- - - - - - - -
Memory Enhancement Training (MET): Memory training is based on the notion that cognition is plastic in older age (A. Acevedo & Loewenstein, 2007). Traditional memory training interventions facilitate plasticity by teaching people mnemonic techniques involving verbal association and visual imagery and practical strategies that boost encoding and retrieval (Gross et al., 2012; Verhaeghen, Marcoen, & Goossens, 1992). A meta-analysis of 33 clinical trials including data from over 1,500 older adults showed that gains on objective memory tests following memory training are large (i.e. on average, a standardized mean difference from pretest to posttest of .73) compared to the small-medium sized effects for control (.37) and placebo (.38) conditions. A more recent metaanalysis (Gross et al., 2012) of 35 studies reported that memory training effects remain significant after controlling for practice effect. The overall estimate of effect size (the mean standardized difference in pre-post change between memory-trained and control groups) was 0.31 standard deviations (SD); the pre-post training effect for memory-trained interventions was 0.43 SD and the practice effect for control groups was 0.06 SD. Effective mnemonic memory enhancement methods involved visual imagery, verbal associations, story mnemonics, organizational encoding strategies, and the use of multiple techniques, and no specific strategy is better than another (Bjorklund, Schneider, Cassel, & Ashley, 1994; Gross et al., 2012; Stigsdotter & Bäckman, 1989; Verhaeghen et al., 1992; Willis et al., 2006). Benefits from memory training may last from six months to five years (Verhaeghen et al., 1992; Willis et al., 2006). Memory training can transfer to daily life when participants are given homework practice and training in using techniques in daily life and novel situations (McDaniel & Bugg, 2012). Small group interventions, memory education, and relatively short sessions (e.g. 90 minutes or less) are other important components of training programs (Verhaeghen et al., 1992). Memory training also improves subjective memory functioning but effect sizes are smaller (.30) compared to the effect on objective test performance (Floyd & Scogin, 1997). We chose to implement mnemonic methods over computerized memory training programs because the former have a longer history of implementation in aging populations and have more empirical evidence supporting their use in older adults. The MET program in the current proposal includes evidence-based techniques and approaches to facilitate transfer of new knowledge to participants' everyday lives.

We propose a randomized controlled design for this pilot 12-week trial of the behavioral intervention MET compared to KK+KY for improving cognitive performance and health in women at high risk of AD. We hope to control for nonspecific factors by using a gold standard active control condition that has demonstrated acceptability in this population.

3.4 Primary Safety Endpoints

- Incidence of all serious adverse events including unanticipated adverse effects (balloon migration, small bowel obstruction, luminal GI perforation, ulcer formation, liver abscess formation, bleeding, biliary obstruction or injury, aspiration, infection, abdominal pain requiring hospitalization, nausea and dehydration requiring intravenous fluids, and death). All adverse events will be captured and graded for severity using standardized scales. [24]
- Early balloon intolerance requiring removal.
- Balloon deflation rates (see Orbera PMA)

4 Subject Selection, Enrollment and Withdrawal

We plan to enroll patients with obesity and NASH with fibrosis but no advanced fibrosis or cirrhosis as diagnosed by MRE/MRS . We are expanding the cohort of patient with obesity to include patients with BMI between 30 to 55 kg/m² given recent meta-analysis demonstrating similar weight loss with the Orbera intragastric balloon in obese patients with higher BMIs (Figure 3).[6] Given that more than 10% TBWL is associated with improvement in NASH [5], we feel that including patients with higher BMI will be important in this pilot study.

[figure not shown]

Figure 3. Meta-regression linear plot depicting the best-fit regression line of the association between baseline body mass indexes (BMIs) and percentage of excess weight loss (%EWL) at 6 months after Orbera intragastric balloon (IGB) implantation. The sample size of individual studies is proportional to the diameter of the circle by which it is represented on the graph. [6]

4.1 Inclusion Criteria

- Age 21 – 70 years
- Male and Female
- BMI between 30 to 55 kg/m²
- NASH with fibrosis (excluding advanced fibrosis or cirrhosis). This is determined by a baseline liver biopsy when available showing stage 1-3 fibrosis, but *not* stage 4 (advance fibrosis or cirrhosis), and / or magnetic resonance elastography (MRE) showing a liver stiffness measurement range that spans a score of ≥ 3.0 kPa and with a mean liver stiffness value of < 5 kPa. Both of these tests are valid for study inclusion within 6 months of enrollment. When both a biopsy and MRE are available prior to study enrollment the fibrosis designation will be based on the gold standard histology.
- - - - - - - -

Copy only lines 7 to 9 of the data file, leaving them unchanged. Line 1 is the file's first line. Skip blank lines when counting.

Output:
4 Subject Selection, Enrollment and Withdrawal

We plan to enroll patients with obesity and NASH with fibrosis but no advanced fibrosis or cirrhosis as diagnosed by MRE/MRS . We are expanding the cohort of patient with obesity to include patients with BMI between 30 to 55 kg/m² given recent meta-analysis demonstrating similar weight loss with the Orbera intragastric balloon in obese patients with higher BMIs (Figure 3).[6] Given that more than 10% TBWL is associated with improvement in NASH [5], we feel that including patients with higher BMI will be important in this pilot study.

[figure not shown]